It’s a Post-, Post-, Post-COIN World
Arguably the best single line from the new defense guidance was the one that recognized one of the most obvious facts of American strategic-political life: The era of post-9/11 full-scope COIN is over. “U.S. forces will no longer be sized to conduct large-scale, prolonged stability operations,” the document declares, without much elaboration.
We have learned a lot of things since 2001, but some of the burning truths of the post-9/11 era would not appear to be:
- America has infinite tolerance for distant, expensive COIN campaigns.
- The U.S. military enjoys participating in same.
- U.S. combat forces, for all their unquestioned competence and courage, are the ideal instrument to shove into alien lands to root out insurgent groups tightly nested into fantastically complex tribal societies.
- We have lots of money left to pay for such adventures.
- COIN campaigns reliably work.
- There are no alternatives to full-scope COIN to keep ourselves secure from the one threat that motivated this whole decade-long misadventure—terrorist groups with global reach.
And so forth. Bottom line, it is time to move on.
And so one has to wonder about comments like the following, in response to the guidance, from Paul Miller, writing at the Shadow Government blog at Foreign Policy.com:
“The abandonment of a decade’s worth of investment and grinding experience in stability operations is a dangerous risk that willfully ignores the realities of the contemporary security environment. Weak and failing states, and the rogue actors who operate within them, represent a real threat to regional and global stability. In response, the U.S. and UN have launched more than two dozen stabilization and reconstruction efforts between them since the Cold War—averaging about one per year—and there is no sign that demand for such operations is easing. We have gradually and painfully improved our ability to execute such missions, and they are a real contribution to U.S. national security. Cutting back on stability operations now will throw away our hard-fought gains and expose us to new risks from across the globalizing, fragile world.”
Well, the guidance doesn’t say “abandon,” for one thing—it says preserve, but in embryonic form. Such an approach is possible.
Weak and failing states represent a threat … mostly to themselves. We need to pound this hoary conventional wisdom into the dust. The United States is not going to be sending Marine brigades into Yemen, Somalia, or any other WAFS. We will deal with the threats they disgorge to the extent they intersect our interests—piracy, terrorism, internet hoaxes. We have neither the knowledge, nor the effective tools, nor the resources, nor the patience to rebuild these societies, except as fairly light-touch “advisors” on the old model.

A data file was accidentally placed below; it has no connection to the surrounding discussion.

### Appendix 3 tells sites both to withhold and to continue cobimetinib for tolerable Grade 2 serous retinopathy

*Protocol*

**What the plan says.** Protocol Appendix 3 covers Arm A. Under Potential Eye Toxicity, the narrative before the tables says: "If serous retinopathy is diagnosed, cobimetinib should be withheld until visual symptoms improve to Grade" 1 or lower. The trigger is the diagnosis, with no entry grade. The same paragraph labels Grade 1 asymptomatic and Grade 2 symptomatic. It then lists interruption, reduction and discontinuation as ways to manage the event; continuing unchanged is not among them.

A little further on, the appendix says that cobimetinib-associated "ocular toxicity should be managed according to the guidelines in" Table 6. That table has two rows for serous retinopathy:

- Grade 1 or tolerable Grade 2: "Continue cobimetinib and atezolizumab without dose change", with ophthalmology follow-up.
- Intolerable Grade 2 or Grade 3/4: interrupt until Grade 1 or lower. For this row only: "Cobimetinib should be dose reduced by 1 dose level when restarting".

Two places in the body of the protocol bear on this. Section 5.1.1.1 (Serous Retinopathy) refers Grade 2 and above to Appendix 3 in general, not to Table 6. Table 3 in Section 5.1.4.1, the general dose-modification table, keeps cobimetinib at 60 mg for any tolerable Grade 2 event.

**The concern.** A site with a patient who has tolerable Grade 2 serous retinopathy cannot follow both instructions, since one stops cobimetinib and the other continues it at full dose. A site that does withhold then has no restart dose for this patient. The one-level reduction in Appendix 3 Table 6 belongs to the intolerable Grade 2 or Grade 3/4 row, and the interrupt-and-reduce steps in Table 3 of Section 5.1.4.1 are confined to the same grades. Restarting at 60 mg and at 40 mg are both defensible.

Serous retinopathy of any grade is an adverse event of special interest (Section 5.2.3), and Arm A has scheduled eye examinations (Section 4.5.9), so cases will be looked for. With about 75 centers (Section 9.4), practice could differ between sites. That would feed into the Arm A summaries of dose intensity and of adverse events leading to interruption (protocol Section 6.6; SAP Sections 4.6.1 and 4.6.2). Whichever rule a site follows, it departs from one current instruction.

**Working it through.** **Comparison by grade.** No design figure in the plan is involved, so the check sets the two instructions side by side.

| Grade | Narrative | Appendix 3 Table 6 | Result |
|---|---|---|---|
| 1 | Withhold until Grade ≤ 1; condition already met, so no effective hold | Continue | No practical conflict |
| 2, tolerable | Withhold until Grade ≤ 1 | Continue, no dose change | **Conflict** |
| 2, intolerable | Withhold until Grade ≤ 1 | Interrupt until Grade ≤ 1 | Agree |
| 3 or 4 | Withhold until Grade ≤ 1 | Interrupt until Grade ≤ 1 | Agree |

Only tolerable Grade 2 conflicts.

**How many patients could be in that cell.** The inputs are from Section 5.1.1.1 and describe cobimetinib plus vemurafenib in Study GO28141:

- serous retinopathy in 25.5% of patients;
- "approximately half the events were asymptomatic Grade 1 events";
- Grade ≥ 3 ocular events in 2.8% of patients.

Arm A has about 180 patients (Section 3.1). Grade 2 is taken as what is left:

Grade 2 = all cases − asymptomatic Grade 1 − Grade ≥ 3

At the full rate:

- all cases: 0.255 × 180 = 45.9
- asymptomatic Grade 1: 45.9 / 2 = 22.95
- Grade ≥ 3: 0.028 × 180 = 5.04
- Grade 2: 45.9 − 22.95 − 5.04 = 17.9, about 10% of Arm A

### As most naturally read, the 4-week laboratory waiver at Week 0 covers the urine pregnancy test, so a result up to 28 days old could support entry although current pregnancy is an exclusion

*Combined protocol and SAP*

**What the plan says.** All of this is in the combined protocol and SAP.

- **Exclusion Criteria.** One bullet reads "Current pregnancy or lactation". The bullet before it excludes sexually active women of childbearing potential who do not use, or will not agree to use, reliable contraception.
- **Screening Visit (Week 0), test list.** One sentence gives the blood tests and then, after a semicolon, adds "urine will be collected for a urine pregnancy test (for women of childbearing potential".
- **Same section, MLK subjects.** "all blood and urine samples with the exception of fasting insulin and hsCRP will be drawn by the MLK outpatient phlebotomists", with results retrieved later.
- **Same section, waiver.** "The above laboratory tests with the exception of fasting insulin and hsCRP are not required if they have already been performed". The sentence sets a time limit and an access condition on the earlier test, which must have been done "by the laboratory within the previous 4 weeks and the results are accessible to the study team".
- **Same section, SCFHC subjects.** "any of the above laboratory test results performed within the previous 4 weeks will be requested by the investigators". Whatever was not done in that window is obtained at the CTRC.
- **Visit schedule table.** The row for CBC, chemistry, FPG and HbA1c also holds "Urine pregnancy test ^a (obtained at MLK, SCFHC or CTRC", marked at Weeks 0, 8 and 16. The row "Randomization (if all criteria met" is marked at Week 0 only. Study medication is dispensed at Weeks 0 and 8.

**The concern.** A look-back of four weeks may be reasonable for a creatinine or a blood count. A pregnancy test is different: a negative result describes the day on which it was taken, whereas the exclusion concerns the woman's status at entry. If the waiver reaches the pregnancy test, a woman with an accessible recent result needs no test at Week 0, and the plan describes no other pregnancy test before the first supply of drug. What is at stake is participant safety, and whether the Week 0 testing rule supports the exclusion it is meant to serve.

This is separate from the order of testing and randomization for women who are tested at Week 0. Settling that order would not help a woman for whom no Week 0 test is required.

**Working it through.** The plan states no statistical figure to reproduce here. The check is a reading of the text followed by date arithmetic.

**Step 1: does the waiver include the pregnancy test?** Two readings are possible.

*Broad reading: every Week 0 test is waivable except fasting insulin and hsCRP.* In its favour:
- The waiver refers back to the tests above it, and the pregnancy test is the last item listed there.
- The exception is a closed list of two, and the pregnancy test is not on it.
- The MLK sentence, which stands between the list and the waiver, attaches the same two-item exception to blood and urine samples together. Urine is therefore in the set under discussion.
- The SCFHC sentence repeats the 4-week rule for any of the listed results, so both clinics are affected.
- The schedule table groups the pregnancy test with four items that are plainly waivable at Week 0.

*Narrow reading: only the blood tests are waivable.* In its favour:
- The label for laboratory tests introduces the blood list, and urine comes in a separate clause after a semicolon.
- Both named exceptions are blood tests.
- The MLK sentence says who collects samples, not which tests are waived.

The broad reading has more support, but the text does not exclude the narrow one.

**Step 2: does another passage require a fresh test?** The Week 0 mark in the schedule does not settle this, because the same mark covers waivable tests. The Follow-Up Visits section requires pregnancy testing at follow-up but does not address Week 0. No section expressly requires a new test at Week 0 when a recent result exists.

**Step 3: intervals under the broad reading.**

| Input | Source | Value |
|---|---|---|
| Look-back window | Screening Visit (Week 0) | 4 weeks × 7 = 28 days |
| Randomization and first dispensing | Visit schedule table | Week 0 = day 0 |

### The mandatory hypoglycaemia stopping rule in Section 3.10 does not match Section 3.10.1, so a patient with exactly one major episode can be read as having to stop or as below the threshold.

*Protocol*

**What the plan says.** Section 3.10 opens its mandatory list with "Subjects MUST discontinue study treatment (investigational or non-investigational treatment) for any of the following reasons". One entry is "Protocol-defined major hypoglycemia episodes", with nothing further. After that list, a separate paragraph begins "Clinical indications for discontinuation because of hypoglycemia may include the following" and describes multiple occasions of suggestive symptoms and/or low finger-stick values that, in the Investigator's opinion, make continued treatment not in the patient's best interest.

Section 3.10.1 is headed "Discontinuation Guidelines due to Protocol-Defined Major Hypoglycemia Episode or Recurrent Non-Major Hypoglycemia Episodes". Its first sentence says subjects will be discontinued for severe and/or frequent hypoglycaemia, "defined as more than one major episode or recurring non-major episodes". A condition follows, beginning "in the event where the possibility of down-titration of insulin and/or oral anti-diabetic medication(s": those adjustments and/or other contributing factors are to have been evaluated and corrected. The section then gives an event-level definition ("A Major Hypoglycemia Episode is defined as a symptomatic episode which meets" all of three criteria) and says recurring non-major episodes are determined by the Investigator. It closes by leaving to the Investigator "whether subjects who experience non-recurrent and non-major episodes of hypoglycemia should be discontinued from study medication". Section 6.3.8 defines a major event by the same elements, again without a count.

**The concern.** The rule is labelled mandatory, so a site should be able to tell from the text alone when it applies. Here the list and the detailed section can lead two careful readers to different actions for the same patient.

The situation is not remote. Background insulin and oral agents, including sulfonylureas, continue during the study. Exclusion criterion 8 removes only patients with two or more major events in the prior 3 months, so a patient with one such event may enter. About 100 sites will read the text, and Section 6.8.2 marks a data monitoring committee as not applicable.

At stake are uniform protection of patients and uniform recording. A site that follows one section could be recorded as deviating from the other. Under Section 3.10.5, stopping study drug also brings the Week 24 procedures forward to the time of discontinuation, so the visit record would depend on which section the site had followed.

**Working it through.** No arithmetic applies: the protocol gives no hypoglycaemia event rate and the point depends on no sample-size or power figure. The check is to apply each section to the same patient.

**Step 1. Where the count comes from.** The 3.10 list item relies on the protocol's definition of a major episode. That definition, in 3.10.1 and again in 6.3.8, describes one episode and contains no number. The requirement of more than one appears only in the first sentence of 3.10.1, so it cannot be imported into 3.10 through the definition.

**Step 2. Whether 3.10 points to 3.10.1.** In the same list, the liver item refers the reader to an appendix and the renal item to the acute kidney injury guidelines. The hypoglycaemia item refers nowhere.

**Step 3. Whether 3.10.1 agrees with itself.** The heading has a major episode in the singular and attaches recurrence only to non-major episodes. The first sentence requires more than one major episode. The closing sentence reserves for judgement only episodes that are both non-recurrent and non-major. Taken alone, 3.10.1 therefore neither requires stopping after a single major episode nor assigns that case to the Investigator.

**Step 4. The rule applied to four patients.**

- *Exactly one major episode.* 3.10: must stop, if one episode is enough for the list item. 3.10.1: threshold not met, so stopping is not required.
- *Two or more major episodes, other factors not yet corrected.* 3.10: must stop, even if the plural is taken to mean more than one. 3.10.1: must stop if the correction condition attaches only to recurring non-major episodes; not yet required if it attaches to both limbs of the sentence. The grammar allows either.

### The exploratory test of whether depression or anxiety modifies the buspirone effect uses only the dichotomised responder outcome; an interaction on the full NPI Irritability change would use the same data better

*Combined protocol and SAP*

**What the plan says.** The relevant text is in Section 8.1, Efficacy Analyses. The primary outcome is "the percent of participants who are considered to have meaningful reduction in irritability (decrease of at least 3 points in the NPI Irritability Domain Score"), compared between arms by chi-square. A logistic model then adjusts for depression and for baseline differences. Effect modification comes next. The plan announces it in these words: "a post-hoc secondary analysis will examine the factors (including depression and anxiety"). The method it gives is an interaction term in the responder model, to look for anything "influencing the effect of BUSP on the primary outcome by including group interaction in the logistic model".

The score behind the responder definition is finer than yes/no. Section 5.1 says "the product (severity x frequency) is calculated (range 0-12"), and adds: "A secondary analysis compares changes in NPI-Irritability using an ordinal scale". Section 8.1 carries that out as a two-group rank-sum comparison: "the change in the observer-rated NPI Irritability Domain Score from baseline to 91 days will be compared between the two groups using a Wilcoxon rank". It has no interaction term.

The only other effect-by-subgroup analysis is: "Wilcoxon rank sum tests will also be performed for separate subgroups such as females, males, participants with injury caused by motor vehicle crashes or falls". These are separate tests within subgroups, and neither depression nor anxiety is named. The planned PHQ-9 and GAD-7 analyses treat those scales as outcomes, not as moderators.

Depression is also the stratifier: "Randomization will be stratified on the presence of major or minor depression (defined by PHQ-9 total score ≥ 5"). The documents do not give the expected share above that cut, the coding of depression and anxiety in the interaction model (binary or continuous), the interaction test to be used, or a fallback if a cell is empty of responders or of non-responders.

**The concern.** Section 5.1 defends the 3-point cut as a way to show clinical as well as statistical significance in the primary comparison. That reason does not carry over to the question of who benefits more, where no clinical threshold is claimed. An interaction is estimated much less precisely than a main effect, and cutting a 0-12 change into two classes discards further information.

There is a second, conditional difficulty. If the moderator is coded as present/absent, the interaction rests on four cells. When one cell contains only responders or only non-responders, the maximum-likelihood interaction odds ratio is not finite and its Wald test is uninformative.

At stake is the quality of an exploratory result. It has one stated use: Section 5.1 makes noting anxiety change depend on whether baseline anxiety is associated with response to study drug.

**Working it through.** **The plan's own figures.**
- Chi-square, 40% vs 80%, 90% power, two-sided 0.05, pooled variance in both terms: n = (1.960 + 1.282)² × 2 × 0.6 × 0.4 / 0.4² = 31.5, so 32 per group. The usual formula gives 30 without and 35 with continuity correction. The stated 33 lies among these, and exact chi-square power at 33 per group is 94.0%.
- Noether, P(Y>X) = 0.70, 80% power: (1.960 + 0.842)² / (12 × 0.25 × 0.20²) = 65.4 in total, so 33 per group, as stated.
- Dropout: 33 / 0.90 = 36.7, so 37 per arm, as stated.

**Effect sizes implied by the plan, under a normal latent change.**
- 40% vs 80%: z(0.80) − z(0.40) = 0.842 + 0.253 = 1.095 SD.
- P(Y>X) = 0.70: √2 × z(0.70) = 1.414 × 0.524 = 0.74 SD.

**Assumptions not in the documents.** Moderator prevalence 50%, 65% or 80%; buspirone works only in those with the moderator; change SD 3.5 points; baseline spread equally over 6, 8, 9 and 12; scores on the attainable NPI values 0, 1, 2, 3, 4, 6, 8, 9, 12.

Only by counting dozens of relatively benign UN stability operations can you get to “one per year.” Counting the large-scale COIN misadventures we’ve embraced since 2001, I get to: Two per decade. The list of COIN adventures that have substantially benefited U.S. national interests since 2001: Zero. The value of a new doctrine that says we’ll now steer clear of such black holes of national attention and resources: Priceless.
Have we indeed “gradually and painfully improved” our COIN IQ? Sure, in some ways. But why is it, then, that we can’t seem to get the aid/stabilization connection right? Why don’t we know what to do about a safe haven next door? Why haven’t we been able to resolve the fundamental dilemma of night raids?
Why haven’t we won, for God’s sake, fighting 20,000 or so Taliban, to take just Afghanistan as an example, after a decade, with all this progressive improvement under our shiny belts?
The more common line I hear from folks is “We haven’t fought ten years of war. We have fought a one year war, ten times.”
None of this is to deny that lessons are being learned. Courageous captains and majors have tried hard to set up online learning environments to trade best practices. The campaign in southern Afghanistan has cleared away a lot of Taliban. And so on. But really, to propose all of this as a linear improvement toward expertise that we now risk “losing” is an astonishing stretch.
We have to face it. America is not built to fight other people’s grinding local wars for them. We should not do it. Any doctrine that says we should avoid such wars is for the best.
And you begin to tote up some of these quiet but directional strategic judgments in defense—out of Iraq, it’s in our rear view mirror; yes, dammit, a timeline for Afghanistan; it’s time to let our gay fellow citizens serve openly in the military; let’s get past COIN. On at least on a half-dozen fronts, as basic choices pass their desks, the Obama folks manage to make the right call and do it in a way that avoids a debilitating debate. Something to note, perhaps.